Clinical condition at the time of dischargeAsymptomaticAsymptomatic

Abbreviations: ANA: anti-nuclear antibody, CRP: C-reactive protein, ESR: erythrocyte sedimentation rate, LVEF: Left ventricular ejection fraction, MRI: magnetic resonance imaging, RF – rheumatoid factor, RV: right ventricle, RT-PCR: reverse transcriptase-polymerase chain reaction.

Normal laboratory range: BUN – < 20 mg/dL; CRP – <1.0 mg/dL; D-dimer – < 500 ng/mL; ESR – 0–15 mm/hr; Troponin – < 0.03 ng/mL.

This case series contributes to a limited body of literature describing acute myocardial and/or pericardial inflammatory illness occurring in close temporal association with the receipt of a mRNA COVID-19 vaccine. The possibility of a connection between COVID-19 vaccination and cardiac inflammatory illness was first suggested by a prelimary report from the the Israeli Health Ministry [3] which described a small number of cases of myopericarditis among young adults after receiving the BNT162b2 vaccine. Subsequently, 3 other case reports [4][5][6] and 3 case series [7][8][9] reporting myocarditis following COVID-19 vaccination have been published. Consistent with those recent reports, in our series all affected patients were males, and their illness was characterized by an uncomplicated hospital course and uneventful recovery with conventional treatment for myopericarditis.

In the published randomized clinical trials of these two COVID-19 mRNA vaccines, cardiovascular adverse events were exceedingly rare. Those that were reported included paroxysmal ventricular arrhythmiasarteriosclerosis and cardiac arrest, but there were no occurrences of myocarditis or pericarditis [1][2]. Myopericarditis has been reported in association with other vaccines, and the temporal relationship between the onset of symptoms and administration of the vaccine in our patients would suggest a possible causal association. Although mehanisms such as molecular mimicry between the viral spike protein and a cardiac protein or alternatively aberrant activation of the innate and acquired immune system leading to a non-specific inflammatory response have been suggested these potential mechanisms remain speculative.

It is important to consider these case reports within the broader context of the COVID-19 pandemic and the worldwide vaccination effort. COVID-19 has caused tremendous morbidity and mortality throughout the world, and the rapid development of safe and effective vaccines has provided hope that the pandemic can eventually be brought under control. Out of the more than 142 million Americans that have been vaccinated, fewer than 1000 cases of potential vaccine-associated myocarditis or pericarditis have been reported to Vaccine Adverse Event Reporting System (VAERS). An investigation by the US Centers for Disease Control (CDC) and their Advisory Committee on Immunization Practices (ACIP) is ongoing [10]. Even if a causal relationship between mRNA COVID-19 vaccination and myopericarditis is established, the incidence appears to be extremely low, the outcomes seem to be favorable, and the benefit of vaccination far outweighs any potential risk.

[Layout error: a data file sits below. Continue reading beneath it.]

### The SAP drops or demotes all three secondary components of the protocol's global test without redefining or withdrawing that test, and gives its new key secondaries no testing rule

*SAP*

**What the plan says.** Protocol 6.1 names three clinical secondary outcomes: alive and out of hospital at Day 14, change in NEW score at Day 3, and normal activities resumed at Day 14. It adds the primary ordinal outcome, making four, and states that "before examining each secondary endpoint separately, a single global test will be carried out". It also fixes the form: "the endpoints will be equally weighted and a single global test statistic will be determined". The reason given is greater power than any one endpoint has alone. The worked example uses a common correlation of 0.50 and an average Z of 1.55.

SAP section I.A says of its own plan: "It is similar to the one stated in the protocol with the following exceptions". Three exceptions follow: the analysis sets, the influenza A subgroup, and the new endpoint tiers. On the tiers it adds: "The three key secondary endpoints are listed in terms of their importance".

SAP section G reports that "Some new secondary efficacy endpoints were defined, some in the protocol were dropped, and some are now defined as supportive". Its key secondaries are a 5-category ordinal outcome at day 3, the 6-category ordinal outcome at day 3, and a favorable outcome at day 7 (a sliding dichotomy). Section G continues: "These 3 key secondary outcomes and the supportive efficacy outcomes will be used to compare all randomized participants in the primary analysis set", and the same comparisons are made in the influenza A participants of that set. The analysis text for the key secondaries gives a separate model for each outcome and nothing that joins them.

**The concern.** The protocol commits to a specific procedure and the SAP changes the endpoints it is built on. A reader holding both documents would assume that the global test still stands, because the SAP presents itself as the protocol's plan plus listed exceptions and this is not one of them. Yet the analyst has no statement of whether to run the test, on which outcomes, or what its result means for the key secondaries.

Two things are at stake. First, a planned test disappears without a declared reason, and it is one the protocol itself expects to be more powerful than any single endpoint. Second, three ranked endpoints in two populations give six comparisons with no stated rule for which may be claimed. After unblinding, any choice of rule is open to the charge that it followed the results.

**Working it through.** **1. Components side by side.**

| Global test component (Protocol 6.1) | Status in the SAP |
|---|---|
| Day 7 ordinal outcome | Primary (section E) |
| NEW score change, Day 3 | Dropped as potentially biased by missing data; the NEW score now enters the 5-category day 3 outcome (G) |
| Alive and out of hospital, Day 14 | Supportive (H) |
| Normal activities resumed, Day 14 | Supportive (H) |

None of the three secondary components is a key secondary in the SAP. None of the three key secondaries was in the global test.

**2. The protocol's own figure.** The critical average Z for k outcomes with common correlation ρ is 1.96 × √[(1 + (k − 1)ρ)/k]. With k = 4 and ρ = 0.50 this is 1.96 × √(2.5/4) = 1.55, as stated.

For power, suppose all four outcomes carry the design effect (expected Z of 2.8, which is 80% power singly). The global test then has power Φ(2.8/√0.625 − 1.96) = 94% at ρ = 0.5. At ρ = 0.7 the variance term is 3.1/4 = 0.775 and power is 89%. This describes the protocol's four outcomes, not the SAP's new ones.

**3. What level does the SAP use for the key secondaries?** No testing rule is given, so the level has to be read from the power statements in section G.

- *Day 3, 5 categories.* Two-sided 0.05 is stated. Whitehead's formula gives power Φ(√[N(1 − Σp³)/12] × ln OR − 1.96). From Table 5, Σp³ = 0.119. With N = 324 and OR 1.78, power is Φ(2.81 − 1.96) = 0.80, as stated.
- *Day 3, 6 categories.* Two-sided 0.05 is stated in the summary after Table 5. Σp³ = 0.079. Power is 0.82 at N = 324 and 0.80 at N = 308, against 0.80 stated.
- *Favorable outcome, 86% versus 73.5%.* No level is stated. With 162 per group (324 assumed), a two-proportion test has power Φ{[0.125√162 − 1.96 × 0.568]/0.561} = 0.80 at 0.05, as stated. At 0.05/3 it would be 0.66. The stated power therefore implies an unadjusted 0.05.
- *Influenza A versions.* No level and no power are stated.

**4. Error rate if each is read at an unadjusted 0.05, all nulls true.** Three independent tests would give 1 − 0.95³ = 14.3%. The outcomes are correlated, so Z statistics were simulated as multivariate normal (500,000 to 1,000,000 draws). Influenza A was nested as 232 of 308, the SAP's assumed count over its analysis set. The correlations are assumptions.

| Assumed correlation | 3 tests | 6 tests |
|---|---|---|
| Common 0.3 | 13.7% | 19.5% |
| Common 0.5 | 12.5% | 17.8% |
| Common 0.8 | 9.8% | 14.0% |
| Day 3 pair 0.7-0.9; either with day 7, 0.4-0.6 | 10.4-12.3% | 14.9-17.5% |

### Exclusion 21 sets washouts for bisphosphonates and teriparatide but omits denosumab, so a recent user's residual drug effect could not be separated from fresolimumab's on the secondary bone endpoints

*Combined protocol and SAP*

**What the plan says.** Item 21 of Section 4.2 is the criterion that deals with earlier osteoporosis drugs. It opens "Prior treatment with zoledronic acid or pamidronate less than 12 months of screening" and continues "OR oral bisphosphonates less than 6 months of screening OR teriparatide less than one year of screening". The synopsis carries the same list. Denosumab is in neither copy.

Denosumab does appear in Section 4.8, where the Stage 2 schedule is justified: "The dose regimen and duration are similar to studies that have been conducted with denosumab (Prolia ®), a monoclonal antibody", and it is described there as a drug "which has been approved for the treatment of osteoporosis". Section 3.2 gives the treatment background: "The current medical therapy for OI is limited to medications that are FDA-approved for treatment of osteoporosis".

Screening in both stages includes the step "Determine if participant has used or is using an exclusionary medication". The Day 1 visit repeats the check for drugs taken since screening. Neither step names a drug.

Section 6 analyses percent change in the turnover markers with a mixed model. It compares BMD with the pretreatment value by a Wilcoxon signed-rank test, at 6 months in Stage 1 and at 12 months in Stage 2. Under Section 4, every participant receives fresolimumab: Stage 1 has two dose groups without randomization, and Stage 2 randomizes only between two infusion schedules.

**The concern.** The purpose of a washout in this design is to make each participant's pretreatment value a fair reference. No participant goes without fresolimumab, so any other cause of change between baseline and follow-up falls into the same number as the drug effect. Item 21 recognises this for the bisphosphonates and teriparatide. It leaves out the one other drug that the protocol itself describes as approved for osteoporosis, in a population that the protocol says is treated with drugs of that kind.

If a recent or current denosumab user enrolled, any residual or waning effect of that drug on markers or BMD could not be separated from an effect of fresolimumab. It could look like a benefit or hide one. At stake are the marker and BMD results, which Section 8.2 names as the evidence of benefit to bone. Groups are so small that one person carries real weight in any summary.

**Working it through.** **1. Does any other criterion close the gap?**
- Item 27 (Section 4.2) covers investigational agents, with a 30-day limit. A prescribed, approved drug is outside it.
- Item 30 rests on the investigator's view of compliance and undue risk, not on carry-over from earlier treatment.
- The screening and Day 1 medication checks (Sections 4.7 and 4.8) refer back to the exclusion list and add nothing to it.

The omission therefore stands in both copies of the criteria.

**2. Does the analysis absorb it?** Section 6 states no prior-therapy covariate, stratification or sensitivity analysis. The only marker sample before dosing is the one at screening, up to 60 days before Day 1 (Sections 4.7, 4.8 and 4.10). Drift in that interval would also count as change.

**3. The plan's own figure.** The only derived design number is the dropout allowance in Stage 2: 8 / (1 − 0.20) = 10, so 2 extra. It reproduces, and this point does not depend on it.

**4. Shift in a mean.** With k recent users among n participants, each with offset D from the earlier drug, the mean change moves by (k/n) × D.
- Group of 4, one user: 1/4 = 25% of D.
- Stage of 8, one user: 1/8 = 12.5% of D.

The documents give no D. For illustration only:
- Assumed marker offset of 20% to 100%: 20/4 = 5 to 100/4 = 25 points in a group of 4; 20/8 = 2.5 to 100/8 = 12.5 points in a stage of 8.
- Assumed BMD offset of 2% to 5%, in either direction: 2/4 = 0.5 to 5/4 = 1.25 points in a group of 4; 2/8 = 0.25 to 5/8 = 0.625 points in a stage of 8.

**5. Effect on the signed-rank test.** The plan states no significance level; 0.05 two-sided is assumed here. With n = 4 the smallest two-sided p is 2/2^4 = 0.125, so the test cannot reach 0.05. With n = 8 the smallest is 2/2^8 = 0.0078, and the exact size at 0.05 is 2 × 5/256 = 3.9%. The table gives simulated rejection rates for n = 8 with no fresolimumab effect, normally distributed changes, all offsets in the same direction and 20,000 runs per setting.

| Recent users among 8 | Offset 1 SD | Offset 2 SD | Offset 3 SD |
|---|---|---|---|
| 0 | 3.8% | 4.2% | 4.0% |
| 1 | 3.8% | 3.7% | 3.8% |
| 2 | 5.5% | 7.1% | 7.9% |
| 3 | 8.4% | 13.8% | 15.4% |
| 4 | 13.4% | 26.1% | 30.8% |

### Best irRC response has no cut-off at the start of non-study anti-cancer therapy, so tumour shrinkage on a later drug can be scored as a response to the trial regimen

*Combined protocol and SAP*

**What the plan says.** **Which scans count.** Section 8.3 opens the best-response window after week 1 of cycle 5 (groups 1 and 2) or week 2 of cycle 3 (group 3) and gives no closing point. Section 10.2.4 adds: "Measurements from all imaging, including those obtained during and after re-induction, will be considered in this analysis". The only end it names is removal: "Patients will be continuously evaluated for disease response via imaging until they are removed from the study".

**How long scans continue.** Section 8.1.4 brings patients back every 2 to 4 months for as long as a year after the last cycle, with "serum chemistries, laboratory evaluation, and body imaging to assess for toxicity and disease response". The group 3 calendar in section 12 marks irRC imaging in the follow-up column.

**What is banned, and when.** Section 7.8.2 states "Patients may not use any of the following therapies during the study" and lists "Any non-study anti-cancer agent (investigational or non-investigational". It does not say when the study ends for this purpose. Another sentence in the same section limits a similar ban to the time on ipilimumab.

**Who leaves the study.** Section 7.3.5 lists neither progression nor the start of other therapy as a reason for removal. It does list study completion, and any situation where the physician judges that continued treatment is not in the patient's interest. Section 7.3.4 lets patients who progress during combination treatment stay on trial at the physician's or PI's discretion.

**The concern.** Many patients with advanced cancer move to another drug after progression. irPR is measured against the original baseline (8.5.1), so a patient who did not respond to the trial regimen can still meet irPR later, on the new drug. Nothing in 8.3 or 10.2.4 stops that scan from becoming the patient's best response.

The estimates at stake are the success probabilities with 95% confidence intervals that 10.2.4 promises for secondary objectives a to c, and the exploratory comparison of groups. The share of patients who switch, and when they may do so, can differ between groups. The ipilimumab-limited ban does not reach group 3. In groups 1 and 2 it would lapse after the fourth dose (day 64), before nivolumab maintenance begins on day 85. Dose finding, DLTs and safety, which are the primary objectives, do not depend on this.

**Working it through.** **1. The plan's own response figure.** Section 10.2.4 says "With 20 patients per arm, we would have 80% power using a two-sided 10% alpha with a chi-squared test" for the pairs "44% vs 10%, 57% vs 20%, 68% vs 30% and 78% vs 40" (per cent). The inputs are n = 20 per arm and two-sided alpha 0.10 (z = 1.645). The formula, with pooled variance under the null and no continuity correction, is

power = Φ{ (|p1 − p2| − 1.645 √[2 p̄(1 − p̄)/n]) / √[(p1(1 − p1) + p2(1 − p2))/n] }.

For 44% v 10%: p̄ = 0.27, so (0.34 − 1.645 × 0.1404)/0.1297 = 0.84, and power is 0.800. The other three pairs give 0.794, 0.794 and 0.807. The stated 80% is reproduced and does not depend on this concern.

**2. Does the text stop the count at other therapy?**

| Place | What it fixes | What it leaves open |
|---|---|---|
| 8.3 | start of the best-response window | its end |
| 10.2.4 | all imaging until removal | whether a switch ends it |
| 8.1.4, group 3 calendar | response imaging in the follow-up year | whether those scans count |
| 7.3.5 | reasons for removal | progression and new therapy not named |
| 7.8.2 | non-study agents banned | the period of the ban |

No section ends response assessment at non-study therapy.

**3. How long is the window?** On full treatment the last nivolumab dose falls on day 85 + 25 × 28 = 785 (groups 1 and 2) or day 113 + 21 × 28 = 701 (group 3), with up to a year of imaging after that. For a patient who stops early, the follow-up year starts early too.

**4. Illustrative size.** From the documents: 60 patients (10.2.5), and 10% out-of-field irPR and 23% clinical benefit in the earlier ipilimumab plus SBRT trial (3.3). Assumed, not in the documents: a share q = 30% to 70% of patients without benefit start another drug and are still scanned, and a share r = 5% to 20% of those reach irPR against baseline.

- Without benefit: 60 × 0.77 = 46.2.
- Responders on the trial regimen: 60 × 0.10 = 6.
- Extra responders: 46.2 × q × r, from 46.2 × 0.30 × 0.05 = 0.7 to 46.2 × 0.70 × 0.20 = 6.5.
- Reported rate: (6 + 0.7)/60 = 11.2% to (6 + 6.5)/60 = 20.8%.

We report 2 cases of myocarditis occurring in close temporal relation to receipt of an mRNA COVID-19 vaccine. Clinicians should be alert to the possibility of myocarditis in patients presenting with compatible symptoms after vaccination, and appropriate diagnostic and therapeutic steps should be undertaken. Further basic and epidemiologic research is required to determine if a causal relationship exists and, if so, to elucidate the immunological basis of this aberrant inflammatory response.

Declaration of Competing Interest

The authors declare that they have no known competing financial interests or personal relationships that could have appeared to influence the work reported in this paper.

Acknowledgements

None.

References